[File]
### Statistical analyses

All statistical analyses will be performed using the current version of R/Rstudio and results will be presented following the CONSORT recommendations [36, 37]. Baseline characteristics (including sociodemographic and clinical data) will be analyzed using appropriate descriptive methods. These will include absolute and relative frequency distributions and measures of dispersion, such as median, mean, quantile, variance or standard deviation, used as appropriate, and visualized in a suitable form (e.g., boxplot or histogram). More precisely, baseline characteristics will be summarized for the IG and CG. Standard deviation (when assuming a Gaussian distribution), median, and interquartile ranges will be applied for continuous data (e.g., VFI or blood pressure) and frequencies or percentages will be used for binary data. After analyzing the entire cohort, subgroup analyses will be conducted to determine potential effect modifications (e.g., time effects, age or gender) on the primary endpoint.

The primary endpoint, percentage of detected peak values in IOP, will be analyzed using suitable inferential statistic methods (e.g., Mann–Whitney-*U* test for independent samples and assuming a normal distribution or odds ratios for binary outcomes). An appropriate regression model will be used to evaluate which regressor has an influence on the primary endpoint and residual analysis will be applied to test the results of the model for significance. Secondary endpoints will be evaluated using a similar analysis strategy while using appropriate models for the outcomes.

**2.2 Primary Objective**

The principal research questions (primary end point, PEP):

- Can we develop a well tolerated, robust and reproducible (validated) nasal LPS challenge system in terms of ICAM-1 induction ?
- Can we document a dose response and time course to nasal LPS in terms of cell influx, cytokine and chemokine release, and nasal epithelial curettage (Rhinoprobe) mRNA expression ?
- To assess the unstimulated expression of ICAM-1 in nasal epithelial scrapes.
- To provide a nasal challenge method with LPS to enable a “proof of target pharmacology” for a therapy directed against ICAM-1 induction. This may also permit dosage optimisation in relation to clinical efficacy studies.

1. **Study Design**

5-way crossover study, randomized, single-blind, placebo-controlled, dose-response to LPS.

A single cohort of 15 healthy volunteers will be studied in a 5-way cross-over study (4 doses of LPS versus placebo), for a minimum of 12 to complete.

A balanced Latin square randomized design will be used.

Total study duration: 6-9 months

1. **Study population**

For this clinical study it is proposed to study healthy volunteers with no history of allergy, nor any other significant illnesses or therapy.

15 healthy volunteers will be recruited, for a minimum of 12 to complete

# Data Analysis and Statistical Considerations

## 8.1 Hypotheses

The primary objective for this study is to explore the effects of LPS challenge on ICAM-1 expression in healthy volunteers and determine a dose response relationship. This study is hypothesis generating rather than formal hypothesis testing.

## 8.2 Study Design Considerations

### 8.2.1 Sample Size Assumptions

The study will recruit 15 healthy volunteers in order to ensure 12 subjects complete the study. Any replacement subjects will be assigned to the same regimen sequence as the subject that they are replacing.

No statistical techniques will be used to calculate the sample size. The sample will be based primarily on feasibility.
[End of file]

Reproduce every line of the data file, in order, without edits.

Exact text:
### Statistical analyses

All statistical analyses will be performed using the current version of R/Rstudio and results will be presented following the CONSORT recommendations [36, 37]. Baseline characteristics (including sociodemographic and clinical data) will be analyzed using appropriate descriptive methods. These will include absolute and relative frequency distributions and measures of dispersion, such as median, mean, quantile, variance or standard deviation, used as appropriate, and visualized in a suitable form (e.g., boxplot or histogram). More precisely, baseline characteristics will be summarized for the IG and CG. Standard deviation (when assuming a Gaussian distribution), median, and interquartile ranges will be applied for continuous data (e.g., VFI or blood pressure) and frequencies or percentages will be used for binary data. After analyzing the entire cohort, subgroup analyses will be conducted to determine potential effect modifications (e.g., time effects, age or gender) on the primary endpoint.

The primary endpoint, percentage of detected peak values in IOP, will be analyzed using suitable inferential statistic methods (e.g., Mann–Whitney-*U* test for independent samples and assuming a normal distribution or odds ratios for binary outcomes). An appropriate regression model will be used to evaluate which regressor has an influence on the primary endpoint and residual analysis will be applied to test the results of the model for significance. Secondary endpoints will be evaluated using a similar analysis strategy while using appropriate models for the outcomes.

**2.2 Primary Objective**

The principal research questions (primary end point, PEP):

- Can we develop a well tolerated, robust and reproducible (validated) nasal LPS challenge system in terms of ICAM-1 induction ?
- Can we document a dose response and time course to nasal LPS in terms of cell influx, cytokine and chemokine release, and nasal epithelial curettage (Rhinoprobe) mRNA expression ?
- To assess the unstimulated expression of ICAM-1 in nasal epithelial scrapes.
- To provide a nasal challenge method with LPS to enable a “proof of target pharmacology” for a therapy directed against ICAM-1 induction. This may also permit dosage optimisation in relation to clinical efficacy studies.

1. **Study Design**

5-way crossover study, randomized, single-blind, placebo-controlled, dose-response to LPS.

A single cohort of 15 healthy volunteers will be studied in a 5-way cross-over study (4 doses of LPS versus placebo), for a minimum of 12 to complete.

A balanced Latin square randomized design will be used.

Total study duration: 6-9 months

1. **Study population**

For this clinical study it is proposed to study healthy volunteers with no history of allergy, nor any other significant illnesses or therapy.

15 healthy volunteers will be recruited, for a minimum of 12 to complete

# Data Analysis and Statistical Considerations

## 8.1 Hypotheses

The primary objective for this study is to explore the effects of LPS challenge on ICAM-1 expression in healthy volunteers and determine a dose response relationship. This study is hypothesis generating rather than formal hypothesis testing.

## 8.2 Study Design Considerations

### 8.2.1 Sample Size Assumptions

The study will recruit 15 healthy volunteers in order to ensure 12 subjects complete the study. Any replacement subjects will be assigned to the same regimen sequence as the subject that they are replacing.

No statistical techniques will be used to calculate the sample size. The sample will be based primarily on feasibility.